Japanese Yen & US Treasuries

Japanese Yen & US Treasuries

Correlation of TLT and FXY analysis 

FXY appears to be tracking the recent uptick in U.S. 20-year Treasury bond (TLT) yields, after retreating from year-to-date highs as more Fed officials show a willingness to implement more restrictive policy The negative correlation became positive in the last two years, but the correlation strength did not differ much (-0.597 and 0.541). 

USD/JPY recovered its losses after the Fed’s interest rate decision and continued to stay above the 50-day moving average (130.79), as the Federal Open Market Committee (FOMC) vote in 2022, St. Louis Fed President James Bullard revealed that he “Advance to advance the timetable of quantitative tightening (QT) in the United States”. The exchange rate may continue to follow the upward moving average to move. 

The Fed has recently stepped up its efforts to fight inflation, as Bullard warned at an event hosted by UBS:

“We’ve been in asset purchases for too long.”

Moreover, considering the central bank plans to have a It remains to be seen whether the FOMC will continue to adjust forward guidance in its next rate decision on July 27, “reasonable strategy.” 

Until then, the divergent paths between the FOMC and the Bank of Japan (BoJ) should support USD/JPY as BOJ Governor Haruhiko Kuroda continues to implement qualitative and quantitative easing via yield curve control (YCC) ( QQE) plan, while an update to the U.S. core personal consumption expenditures (PCE) price index, the Fed’s preferred inflation measure, may have little impact on the monetary policy outlook, as it remains well above its 2% target. 

U.S. core PCE annual rate is expected to contract for a second straight month at 4.8%. Compared with 4.9% in April; evidence of sticky price growth could force the FOMC to prepare restrictive policies for U.S. households and businesses as the committee insists:

“Continued rate hikes would be appropriate.” 

In the past two years, the trend of FXY has been affected by various forms such as the epidemic, international relations, and Japan’s domestic economy. During the 2020 epidemic, the Japanese government’s revenue was greatly reduced to only 63 trillion yen, but the budget expenditure was 102 trillion and the deficit was 40 trillion. Japanese politicians continue to issue government bonds to raise funds to fill the deficit. Unfortunately, the aggravation of the epidemic, coupled with the Japanese government’s large investment in the Tokyo Olympics, increased the fiscal expenditure in 2020, reaching 175.7 trillion, and the deficit directly exceeded one trillion.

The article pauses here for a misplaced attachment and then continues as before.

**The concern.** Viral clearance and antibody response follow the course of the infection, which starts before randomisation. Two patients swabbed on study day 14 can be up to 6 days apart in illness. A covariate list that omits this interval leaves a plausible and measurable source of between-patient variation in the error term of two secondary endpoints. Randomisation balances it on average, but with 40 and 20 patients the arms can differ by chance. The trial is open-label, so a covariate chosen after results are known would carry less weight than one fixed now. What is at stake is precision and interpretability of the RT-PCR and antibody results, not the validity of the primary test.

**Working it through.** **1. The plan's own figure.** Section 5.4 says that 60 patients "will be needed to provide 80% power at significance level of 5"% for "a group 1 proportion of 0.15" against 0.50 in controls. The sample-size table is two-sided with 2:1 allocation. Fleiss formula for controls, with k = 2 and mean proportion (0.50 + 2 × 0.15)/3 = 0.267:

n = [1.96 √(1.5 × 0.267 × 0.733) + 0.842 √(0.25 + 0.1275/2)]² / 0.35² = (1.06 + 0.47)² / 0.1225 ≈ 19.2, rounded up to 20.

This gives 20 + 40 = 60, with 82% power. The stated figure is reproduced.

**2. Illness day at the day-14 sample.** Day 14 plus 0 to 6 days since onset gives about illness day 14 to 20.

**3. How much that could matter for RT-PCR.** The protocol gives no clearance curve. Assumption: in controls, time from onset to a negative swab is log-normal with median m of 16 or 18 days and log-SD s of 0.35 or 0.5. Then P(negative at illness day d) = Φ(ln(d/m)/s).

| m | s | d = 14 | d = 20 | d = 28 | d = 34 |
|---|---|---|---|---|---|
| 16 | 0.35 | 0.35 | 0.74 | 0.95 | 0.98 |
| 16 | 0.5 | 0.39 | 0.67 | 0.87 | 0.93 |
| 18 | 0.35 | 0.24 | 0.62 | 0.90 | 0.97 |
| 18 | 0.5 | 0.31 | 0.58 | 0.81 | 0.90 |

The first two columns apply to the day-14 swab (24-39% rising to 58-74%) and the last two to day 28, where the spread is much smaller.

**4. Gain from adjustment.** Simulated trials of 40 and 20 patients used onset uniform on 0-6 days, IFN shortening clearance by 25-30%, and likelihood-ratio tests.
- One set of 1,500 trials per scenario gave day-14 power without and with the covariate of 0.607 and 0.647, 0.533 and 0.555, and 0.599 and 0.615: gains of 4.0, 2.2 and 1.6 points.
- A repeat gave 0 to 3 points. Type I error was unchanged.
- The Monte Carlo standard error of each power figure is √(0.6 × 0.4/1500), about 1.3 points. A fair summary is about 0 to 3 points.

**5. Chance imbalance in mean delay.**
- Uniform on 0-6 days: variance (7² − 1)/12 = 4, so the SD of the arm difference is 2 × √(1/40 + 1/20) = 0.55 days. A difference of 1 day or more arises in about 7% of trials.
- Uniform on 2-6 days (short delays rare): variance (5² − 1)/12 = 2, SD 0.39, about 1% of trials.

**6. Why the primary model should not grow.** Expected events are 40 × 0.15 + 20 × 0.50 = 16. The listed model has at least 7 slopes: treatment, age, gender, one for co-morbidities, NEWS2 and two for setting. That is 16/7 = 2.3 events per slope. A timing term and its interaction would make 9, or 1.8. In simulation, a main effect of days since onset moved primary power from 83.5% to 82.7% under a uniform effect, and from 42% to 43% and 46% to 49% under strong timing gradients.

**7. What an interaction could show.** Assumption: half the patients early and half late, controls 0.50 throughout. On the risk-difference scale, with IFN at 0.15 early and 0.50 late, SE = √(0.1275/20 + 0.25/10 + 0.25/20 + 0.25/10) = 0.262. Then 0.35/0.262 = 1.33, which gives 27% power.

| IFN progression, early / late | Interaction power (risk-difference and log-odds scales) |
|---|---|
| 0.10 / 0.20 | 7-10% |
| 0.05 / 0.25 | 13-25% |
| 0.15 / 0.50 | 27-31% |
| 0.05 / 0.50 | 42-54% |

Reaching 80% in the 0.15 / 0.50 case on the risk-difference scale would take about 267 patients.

Moreover, in 2021, the fiscal revenue plummeted to 57.4 trillion yuan, and the budget expenditure target still insisted on breaking through one trillion yuan. Japanese politicians have never considered how to repay the money and reduce the debt. The one-year interest rate of Japanese yen is -0.10%, that is to say, regardless of the size of the Japanese national debt as high as 1207 trillion, the interest it needs to pay every year is a negative number. If you borrow 10 billion yen, you only need to repay 9.9 billion in one year. 

Japan’s Economy

In terms of industry, except for the automobile industry, other industries have not improved. Japan’s economy suffers from significant deflation. And has long been beaten by cheap industrial products from East Asia and Southeast Asia. For example, Vietnam has been assembling various products for more than ten years. Japan has become plagued by deflation for two or three decades. Therefore, the main task of the Bank of Japan is to prevent deflation. It desperately wants the Japanese to consume more. Furthermore, it also desperately releases water to stimulate consumption.

At this time, the United States suffered a once-in-a-century inflation. And the Bank of Japan did not dare to follow up on raising interest rates when the economic situation was pessimistic. Because as long as interest rates rise, the Japanese government bond bubble will burst.

As a result, all Japanese asset prices are at risk of collapse.

The Bank of Japan can only maintain negative interest rates and continue to increase the issuance of government bonds, forcing itself to roll the snowball down.

On June 15, the Japanese government bond market couldn’t bear it anymore.

As a result, the circuit breakers became triggered continuously, and the price kept diving. At the close, the yield wildly jumped to 0.262%. Which has long since left the Bank of Japan’s statutory negative interest rate. When the US dollar keeps raising interest rates, the Bank of Japan has no ability to raise interest rates. The only way is to depreciate the yen and delay the country’s bankruptcy. 

In conclusion, the Japanese Yen & US Treasuries have always enjoyed some correlation. However, from 2010 to 2022 closing prices, the correlation became negative. And, lastly, positively correlated from 2020 to 2022. And the absolute values of the correlation coefficients are very similar

Written by Shihan Wang

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Japanese Yen & US Treasuries